The story can be summed up by the title: it’s simply about how the most important thing, out of everything, is love. Granted, Zualwski always hated that title, which was first suggested by some unnamed member of the production’s press office, although he eventually admitted it had grown on him, even if he does take a meta-moment to drag it in his final work, 2015’s Cosmos. But however one feels about the title, it’s certainly not misleading.

The intentionally convoluted plot centers around a love triangle—a device Zulawski would explore in several subsequent films—between freelance photographer Servais (Testi), down on her luck actress Nadine (Schneider), and Nadine’s depressed cinephile husband Jacques (Dutronc). These three lost souls find their way to one another right as they’re circling the drain: Servais is physically and morally exhausted from years spent paying off his addict father’s debts by shooting smut for a small-time gangster. Nadine is a recovering addict who, having failed to make a respectable career out of her vocation, is forced to take dire roles in sleazy exploitation pictures (such as a vampire flick called Nymphocula, about “dykes, a dwarf and a castle”). The two meet when Servaise sneaks unto the set of her latest softcore—or possibly hardcore, it’s never quite clear—production to grab some behind-the-scenes snapshots of a particularly gruesome scene in which her character makes love to a bloody corpse (all while being cruelly berated by a female director). Nadine catches him in the act and confronts him, setting off a chain of events that will end in both tragedy and redemption.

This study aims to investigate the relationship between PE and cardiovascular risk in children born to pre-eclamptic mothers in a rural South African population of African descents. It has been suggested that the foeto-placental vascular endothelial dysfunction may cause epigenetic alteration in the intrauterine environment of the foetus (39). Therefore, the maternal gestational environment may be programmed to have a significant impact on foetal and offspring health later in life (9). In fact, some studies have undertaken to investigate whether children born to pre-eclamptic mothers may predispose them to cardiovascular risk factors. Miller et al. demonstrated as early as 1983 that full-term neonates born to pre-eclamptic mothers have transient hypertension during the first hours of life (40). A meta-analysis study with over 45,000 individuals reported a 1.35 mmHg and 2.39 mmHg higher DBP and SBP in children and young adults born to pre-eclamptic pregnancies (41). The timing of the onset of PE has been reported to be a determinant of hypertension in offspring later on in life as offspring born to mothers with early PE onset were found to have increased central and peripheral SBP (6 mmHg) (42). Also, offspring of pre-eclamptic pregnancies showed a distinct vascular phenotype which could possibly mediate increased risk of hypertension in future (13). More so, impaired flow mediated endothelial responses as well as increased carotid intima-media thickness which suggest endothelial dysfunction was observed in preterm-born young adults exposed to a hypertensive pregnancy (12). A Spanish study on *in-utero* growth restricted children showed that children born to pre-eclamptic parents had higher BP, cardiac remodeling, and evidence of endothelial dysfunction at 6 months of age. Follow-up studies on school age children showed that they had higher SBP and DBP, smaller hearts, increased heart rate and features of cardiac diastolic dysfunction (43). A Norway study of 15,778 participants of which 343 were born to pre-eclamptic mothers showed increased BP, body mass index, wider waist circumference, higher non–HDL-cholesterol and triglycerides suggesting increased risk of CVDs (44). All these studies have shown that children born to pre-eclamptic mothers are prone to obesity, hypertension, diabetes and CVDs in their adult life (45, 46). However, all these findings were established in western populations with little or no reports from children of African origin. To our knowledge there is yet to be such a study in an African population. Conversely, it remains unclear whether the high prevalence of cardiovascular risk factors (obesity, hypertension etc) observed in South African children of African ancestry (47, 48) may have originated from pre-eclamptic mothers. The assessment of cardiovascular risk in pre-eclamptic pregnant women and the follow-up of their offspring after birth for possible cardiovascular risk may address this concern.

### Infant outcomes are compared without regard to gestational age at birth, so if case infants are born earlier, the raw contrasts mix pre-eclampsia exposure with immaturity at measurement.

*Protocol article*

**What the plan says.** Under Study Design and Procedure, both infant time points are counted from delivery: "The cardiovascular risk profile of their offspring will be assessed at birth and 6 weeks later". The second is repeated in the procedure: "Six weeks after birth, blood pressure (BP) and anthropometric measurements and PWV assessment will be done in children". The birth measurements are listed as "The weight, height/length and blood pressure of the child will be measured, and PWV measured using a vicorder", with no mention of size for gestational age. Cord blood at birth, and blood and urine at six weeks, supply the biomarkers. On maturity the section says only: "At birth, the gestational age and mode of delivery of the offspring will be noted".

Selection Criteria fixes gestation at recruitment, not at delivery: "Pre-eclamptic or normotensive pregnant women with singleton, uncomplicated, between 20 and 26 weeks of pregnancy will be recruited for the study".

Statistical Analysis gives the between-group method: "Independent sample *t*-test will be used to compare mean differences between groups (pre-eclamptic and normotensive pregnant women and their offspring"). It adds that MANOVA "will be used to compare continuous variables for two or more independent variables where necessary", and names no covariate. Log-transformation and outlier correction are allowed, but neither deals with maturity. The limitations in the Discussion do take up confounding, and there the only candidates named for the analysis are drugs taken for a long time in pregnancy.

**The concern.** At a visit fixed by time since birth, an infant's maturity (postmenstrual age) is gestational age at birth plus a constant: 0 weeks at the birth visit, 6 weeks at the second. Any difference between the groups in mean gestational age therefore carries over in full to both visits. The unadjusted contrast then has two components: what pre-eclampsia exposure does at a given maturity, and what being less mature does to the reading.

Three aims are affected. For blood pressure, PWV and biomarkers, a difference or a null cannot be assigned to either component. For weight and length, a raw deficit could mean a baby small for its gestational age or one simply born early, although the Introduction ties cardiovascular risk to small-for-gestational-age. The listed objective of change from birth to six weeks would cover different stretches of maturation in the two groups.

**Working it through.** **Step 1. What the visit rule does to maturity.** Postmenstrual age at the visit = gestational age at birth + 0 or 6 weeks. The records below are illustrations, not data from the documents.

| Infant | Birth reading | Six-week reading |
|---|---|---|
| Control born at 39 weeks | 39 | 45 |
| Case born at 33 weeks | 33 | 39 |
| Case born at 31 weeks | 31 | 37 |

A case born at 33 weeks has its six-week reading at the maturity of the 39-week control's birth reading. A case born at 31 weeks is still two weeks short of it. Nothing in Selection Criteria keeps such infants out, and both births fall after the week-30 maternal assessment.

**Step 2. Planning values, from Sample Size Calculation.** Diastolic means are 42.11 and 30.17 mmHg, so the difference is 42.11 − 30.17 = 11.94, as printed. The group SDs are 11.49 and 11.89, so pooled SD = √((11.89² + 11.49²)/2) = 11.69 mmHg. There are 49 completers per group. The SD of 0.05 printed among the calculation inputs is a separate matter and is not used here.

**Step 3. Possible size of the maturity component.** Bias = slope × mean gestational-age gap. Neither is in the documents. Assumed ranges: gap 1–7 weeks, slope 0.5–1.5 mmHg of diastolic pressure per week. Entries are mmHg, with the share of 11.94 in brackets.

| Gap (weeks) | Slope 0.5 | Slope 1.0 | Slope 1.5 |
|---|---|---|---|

Following his flight from the set—which culminates in one of Zulawski’s trademark wild fistfights—a guilt-ridden Servais barrels headlong into Nadine’s life, openly attempting to steal her away from Jacques, who, we come to learn, saved Nadine from a life of drugs and prostitution but now feels he’s become a burden to her. Servais decides he will become her new savior, borrowing money from the same gangster he only recently got out from under in order to bankroll a production of Richard III produced by and starring Karl-Heins Zimmer (Kinski), a once celebrated German stage actor now gone to seed, in exchange for her being as cast as Queen Margaret.

(Everyone in the film is great—Schneider gives another in a long line of soulful, wounded performances; Testi makes great use of his masculine stoicism while also proving he could handle more complex material; and Dutronc, who would go on to star in Zulawski’s My Nights Are More Beautiful than Your Days some 14 years later, makes for the ideal tragic fool. But it’s Kinski who, unsurprisingly, walks away with the film. His performance as the openly homosexual Zimmer finds him moving from deranged camp comedy, to two-fisted gravitas, to heartbreaking tenderness, sometimes in the same scene.)

Here, as in Possession, romance becomes a war of attrition and love a throbbing wound (literally, as seen in the gory compositions that bookend the film). Zulawski’s sentiments prove a perfect match for melodrama, but L’impotant c’est d’aimer isn’t only a melodrama. It is also a deeply felt statement—personal and political—from an artist in exile, one that sees him looking both backwards and ahead. There is a real sense of dislocation that can be felt throughout the movie, no doubt stemming from Zulawski’s exodus from Poland following the censoring of his second feature, the infernal historical drama-cum-horror odyssey Diabel (Devil, 1972), by the communist government after they (correctly) read it as a thinly-veiled criticism the regime. Like several Pole directors before him—including Roman Polanski and Jerzy Skolimowski—Zulawski chose France as his new home, although in his case he already had a deep connection to the country, having spent part of his childhood and college years in Paris.